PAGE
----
What's more, Bob, phase separation can occur, but phase separation is not a new phenomenon that has only appeared since the enactment of the Renewable Fuel Standard. Phase separation has always been likely whenever gasoline and water are put together - it doesn't require the presence of ethanol. Phase separation occurs simply because of gasoline's inability to absorb more than a microscopic amount of water. This means that the problem of phase separation (if it is indeed a problem) is caused by gasoline, not ethanol.

However, the beneficial story about ethanol's ability to absorb water doesn't end here. You see, Bob, ethanol that has absorbed water, and mixed with water, is often still combustible. For example, alcohol spirits such as brandy (which is typically about 40% ethanol mixed with 60% water) will still combust. You can do an experiment to prove this on your kitchen counter. Pour some brandy on a dinner plate or bowl and put a match to it. It will burn until all the liquid is gone. This means that if there is an amount of water in the fuel tank that is in excess of the very small amount that has been absorbed by the ethanol, then the ethanol/water mixture will still combust and disintegrate the water molecules, thereby having little or no effect on engine performance. On the other hand, water in a fuel tank with ethanol-free gasoline could result in misfiring, which might impede engine performance.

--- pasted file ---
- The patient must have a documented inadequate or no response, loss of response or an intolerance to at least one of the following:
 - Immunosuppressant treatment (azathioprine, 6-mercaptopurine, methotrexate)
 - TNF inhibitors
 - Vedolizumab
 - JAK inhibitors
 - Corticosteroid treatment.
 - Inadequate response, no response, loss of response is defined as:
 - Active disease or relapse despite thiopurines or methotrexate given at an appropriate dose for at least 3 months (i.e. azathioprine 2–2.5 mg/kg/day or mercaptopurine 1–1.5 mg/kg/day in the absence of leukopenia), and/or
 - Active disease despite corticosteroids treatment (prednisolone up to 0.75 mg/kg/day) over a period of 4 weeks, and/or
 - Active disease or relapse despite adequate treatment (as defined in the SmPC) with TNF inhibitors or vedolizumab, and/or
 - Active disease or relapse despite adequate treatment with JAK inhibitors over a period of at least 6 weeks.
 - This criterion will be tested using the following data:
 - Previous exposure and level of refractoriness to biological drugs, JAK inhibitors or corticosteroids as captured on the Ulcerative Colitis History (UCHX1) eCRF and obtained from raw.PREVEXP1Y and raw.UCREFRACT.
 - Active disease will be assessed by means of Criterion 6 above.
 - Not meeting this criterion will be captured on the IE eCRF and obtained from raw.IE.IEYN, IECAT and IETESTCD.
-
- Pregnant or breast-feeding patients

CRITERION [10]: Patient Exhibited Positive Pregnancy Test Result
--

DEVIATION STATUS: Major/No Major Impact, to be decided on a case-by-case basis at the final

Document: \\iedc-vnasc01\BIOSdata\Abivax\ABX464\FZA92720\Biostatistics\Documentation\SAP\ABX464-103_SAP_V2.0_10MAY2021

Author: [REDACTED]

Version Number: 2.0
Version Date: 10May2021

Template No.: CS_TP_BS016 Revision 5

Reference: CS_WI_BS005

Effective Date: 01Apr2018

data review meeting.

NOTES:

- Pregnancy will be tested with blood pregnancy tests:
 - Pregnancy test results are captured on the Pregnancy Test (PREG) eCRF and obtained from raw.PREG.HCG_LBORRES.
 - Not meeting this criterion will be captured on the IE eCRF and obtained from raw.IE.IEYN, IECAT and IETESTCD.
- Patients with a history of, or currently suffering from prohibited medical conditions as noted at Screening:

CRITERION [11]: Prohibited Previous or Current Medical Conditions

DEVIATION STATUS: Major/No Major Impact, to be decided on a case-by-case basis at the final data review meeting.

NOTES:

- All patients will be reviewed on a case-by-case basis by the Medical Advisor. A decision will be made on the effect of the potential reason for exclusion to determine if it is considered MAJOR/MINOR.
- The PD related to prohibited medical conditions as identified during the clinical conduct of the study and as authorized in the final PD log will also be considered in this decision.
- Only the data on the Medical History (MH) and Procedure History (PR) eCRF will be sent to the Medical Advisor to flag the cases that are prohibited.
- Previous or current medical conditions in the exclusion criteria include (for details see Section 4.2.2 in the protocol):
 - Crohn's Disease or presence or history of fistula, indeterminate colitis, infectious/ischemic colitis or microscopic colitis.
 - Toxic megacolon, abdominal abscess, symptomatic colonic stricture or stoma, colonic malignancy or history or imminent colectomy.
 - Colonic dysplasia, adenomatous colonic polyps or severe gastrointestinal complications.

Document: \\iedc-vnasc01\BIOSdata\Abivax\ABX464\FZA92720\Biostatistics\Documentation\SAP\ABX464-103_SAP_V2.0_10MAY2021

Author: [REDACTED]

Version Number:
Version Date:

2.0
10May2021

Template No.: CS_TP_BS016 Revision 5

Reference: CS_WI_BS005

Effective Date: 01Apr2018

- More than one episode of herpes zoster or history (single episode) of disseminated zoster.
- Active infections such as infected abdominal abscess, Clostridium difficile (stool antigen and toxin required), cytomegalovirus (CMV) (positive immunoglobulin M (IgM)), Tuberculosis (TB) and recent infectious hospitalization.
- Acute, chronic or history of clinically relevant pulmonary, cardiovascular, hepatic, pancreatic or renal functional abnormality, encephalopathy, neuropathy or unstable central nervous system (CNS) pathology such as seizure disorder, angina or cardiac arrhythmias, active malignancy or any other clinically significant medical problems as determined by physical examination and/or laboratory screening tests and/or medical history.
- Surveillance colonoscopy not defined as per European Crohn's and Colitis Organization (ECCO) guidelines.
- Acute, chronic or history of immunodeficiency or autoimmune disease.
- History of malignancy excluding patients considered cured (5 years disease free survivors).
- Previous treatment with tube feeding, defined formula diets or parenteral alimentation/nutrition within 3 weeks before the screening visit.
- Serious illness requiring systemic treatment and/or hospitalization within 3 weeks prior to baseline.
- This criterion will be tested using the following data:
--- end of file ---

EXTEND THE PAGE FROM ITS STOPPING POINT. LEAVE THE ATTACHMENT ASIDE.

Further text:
Clearly, you have screwed up the water absorption issue big time.

Your article then addresses the issue of "shelf life." In this area, you make several boneheaded statements. You and your team wrote,